The Patient Protection and Affordable Care Act (PPACA 2010) is intended to transform the U.S. healthcare system. Its success will require the transformation of consumers’ views about health and their willingness to participate in healthy behaviors. The authors identify three barriers to consumers’ engagement in healthy behaviors: (1) understanding of health information, (2) health decision-making, and (3) maintenance of healthy behaviors. For each barrier, the authors summarize the obstacles consumers face and what we know about strategies that work to help consumers overcome the barriers. Using a social marketing perspective, the authors suggest actions for healthcare providers, marketers, and policy makers to help overcome these barriers and for future transformative research in the area of general health.
The authors note a gap between health-related behaviors and health goals. They acknowledge that consumers have difficulty making trade-offs between health and other life goals. Health education in the form of more information, especially statistical information, is unlikely to bridge the gap. They recommend the use of personal stories, vivid and graphical presentations and health information tailored to individual consumers or segments. Environmental constraints make attainment of health goals difficult; finding and using health information, locating convenient sources for healthy food, and accessing publically available sites for safe exercise, among others. The authors highlight opportunities to use policy to minimize environmental constraints and to facilitate the availability of needed information, including provider performance reports.
The authors note that communication between patients and providers may not be effective and encourage more emphasis on patient-centered communication. Strengthening healthcare providers’ listening and patient engagement skills could lead to more patient adherence to provider recommendations. Health coaches may have an important role in helping consumers set and achieve health goals. The authors highlight the benefits that are achievable through the electronic exchange of health information across medical and non-medical settings.
The authors encourage researchers to explore what assistance consumers need in making and implementing plans and what tools they would find useful for goals setting and monitoring. To enhance accessibility, research is also needed to determine when and how consumers integrate information gained from social networking sites into their healthcare decisions.
Finally, they note that a change from a focus on quick fixes to one of health-maintaining behaviors is needed. They encourage consumers to adopt a long-term perspective towards their health and to recognize that enduring changes occur gradually so persistence is key. They recommend what they term “time-release” practices to assist consumers in making this shift. Opportunities for internet, social media, and mobile interventions abound and can be supported by healthcare providers and policy makers. Research is needed to determine which health-behavior maintenance practices are most effective and when. And metrics are needed to assess their effectiveness.
Debra L. Scammon (PhD, UCLA) is the Emma Eccles Jones Professor of Marketing at the David Eccles School of Business, University of Utah. Scammon’s primary research interest is in consumers’ ability to navigate the marketplace while making complex decisions. In the area of healthcare, this includes understanding how consumers make choices about treatments and preventive care, their engagement in decisions about their care, and their readiness for self-management. She is particularly interested in consumers’ engagement in the use and sharing of health information electronically, including their use of health social networking sites and provider performance reports. She is currently working on two Agency for Healthcare Research and Quality funded projects exploring the redesign of primary care practice models to be more patient-centered. Her research has appeared in Journal of Public Policy & Marketing, Journal of Consumer Research, Journal of Marketing, Journal of Consumer Affairs, and Journal of Advertising. She is a past editor of Journal of Public Policy & Marketing.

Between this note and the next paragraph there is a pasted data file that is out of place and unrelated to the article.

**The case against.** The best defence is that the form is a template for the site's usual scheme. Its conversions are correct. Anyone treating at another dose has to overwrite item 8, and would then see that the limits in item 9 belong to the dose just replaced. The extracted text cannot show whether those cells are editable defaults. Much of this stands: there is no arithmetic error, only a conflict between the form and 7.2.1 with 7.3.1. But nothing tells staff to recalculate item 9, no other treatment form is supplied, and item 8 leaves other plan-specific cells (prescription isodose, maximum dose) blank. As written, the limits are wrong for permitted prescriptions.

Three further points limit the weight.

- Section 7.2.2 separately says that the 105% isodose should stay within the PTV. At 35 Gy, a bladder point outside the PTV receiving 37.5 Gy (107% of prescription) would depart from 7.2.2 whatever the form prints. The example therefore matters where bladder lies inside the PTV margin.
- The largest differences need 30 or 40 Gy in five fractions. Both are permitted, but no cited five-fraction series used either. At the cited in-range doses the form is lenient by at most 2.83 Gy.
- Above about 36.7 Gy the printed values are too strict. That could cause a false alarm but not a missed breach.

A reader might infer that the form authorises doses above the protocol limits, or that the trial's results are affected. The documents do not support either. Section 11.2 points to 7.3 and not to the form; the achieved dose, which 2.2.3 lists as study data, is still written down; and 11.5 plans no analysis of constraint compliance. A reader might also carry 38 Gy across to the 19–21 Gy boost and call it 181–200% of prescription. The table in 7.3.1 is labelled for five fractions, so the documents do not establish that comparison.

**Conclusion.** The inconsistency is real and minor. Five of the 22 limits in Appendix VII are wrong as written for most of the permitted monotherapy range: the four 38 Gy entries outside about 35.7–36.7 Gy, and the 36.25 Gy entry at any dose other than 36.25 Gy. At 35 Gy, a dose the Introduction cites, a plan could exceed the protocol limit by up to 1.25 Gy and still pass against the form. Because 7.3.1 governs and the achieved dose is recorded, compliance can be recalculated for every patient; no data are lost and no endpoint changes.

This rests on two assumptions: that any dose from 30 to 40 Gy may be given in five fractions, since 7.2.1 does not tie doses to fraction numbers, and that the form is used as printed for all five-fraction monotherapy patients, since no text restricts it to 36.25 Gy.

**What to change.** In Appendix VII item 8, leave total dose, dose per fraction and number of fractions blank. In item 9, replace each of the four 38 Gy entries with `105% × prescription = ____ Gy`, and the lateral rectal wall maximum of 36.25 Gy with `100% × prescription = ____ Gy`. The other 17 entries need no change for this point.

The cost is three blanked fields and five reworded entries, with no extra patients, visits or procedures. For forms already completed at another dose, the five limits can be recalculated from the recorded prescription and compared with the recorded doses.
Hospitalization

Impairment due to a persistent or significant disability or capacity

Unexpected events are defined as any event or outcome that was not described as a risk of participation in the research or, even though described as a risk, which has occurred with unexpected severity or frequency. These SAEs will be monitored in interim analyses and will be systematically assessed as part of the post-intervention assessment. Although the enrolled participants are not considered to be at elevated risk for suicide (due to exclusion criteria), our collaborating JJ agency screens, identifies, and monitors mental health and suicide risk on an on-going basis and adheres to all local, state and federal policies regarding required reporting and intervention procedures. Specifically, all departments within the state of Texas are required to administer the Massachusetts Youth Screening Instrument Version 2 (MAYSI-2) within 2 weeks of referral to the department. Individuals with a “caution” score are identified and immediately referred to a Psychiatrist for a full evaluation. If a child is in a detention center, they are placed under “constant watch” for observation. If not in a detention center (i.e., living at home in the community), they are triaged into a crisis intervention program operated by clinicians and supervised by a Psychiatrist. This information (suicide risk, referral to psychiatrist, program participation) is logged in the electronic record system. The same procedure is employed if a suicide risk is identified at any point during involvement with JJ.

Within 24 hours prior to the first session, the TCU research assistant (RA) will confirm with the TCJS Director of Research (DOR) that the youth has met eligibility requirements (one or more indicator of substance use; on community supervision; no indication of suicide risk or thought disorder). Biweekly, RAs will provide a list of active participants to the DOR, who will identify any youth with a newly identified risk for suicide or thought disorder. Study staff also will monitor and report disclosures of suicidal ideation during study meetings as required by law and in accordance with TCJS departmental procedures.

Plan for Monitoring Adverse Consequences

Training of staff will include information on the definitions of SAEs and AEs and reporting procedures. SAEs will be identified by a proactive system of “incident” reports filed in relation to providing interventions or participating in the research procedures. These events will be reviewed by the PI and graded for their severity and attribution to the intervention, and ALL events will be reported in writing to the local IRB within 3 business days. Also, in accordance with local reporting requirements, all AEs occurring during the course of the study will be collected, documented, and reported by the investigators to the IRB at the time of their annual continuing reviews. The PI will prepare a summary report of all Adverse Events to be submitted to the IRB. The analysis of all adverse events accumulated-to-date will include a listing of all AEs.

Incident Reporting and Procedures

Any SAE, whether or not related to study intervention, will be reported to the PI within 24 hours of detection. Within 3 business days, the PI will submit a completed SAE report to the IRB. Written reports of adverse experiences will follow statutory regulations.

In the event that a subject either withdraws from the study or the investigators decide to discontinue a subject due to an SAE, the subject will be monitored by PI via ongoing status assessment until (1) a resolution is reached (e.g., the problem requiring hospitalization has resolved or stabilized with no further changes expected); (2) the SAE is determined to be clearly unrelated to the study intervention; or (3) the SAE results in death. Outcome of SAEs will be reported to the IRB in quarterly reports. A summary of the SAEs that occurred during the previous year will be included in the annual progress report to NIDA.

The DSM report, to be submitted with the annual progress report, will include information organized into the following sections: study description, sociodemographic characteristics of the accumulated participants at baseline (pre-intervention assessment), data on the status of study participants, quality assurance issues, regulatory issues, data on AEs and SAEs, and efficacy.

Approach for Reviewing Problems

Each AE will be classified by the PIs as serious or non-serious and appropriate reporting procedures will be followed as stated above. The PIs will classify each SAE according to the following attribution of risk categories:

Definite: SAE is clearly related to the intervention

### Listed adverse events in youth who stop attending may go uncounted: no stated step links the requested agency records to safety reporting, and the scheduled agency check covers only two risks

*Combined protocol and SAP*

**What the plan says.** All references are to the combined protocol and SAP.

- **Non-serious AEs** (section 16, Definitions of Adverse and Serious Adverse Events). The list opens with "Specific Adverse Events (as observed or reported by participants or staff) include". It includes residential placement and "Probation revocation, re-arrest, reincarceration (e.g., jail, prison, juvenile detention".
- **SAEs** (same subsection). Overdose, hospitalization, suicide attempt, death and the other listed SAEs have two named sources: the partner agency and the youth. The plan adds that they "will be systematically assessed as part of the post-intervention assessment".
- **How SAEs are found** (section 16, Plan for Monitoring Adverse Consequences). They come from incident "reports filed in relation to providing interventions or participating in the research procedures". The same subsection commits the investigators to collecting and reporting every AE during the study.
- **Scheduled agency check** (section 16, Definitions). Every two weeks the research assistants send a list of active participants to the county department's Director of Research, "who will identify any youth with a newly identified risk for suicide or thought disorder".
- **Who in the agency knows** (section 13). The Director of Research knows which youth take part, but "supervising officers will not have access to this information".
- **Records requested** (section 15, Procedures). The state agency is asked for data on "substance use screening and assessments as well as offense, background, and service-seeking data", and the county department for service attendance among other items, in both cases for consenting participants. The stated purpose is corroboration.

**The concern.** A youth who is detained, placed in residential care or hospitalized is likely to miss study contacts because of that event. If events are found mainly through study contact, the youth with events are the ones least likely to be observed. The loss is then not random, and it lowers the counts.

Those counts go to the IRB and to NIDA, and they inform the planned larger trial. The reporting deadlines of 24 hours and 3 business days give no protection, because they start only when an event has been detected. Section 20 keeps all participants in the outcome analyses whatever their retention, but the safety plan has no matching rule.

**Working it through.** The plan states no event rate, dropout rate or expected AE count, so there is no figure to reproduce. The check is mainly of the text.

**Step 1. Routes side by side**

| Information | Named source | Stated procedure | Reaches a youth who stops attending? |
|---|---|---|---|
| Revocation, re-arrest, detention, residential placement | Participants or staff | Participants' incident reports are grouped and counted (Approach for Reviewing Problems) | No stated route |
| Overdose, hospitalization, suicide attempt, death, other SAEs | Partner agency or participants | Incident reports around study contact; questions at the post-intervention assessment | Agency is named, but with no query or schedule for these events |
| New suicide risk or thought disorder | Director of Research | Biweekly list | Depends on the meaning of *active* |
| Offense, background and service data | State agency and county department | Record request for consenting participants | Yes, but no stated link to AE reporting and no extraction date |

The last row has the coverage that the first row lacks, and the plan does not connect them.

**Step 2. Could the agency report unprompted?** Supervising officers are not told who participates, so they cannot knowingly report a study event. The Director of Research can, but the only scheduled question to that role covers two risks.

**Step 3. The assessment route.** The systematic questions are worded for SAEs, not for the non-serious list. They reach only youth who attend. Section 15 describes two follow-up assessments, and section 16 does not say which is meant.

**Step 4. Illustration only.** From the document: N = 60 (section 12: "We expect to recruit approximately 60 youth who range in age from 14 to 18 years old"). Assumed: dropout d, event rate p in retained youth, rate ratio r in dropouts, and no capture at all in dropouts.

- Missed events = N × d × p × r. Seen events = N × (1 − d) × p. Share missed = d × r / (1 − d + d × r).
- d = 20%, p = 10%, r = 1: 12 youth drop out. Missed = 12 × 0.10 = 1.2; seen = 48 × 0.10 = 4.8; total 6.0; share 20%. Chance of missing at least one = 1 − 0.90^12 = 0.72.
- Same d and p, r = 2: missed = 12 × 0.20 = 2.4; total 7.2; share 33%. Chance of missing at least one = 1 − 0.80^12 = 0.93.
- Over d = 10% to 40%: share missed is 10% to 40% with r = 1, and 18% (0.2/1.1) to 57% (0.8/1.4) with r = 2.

Punam A. Keller is the Charles Henry Jones Third Century Professor of Marketing at the Tuck School of Business at Dartmouth. Professor Keller has a joint appointment at the Tuck School and at Dartmouth Medical School. Her research focuses on designing communication programs to influence the voluntary behavior of target audiences in order to improve individual and collective well-being, with an emphasis on health and retirement communications. She was president of the Association for Consumer Research, a member of the ACR advisory committee on Transformative Consumer Research, Co-Chair of the Transformative Consumer Research, and Advertising and Consumer Psychology Conference, and Co-Chair for CDC’s Annual Health Marketing Conference 2010. Her health industry experience includes consulting and executive development with a number of companies such as Merck, Equitable Life Assurance, Kaiser Permanente, Aetna, Humana, American Cyanamid, Eli Lilly, Blue Cross Blue Shield, CVS/Caremark, and National Health Services (UK).
Pia A. Albinsson, Ph.D. New Mexico State University, is Assistant Professor of Marketing at Appalachian State University in Boone, NC. She researches advertising effectiveness, health prevention, community networks, and green consumption practices. She has published her research in the European Journal of Marketing, Journal of Consumer Behaviour, and Advances in Consumer Research.
Shalini Bahl completed her PhD in marketing from UMass, Amherst with a dual focus on the dialogical nature of self and technology. She has worked as assistant professor at the University of Utah and in 2009 started a marketing and social media consulting firm called iAM Business Consulting. Her mission through her consulting, workshops, and research is to bring mindfulness in the personal and professional lives of people. Within the personal realm, Dr. Bahl is motivated to bring self awareness and mindful lifestyles to consumers so they can enjoy healthy and fulfilling lives. In the business context, Shalini brings mindful ways of using social media and marketing strategy so businesses can be purposeful and enhance all stakeholders’ well being. Her research has been published in top marketing journals including Journal of Consumer Research, Journal of Public Policy & Marketing, and Journal of Advertising. Her current work and research focuses on using social media and marketing for building sustainable businesses and local economies.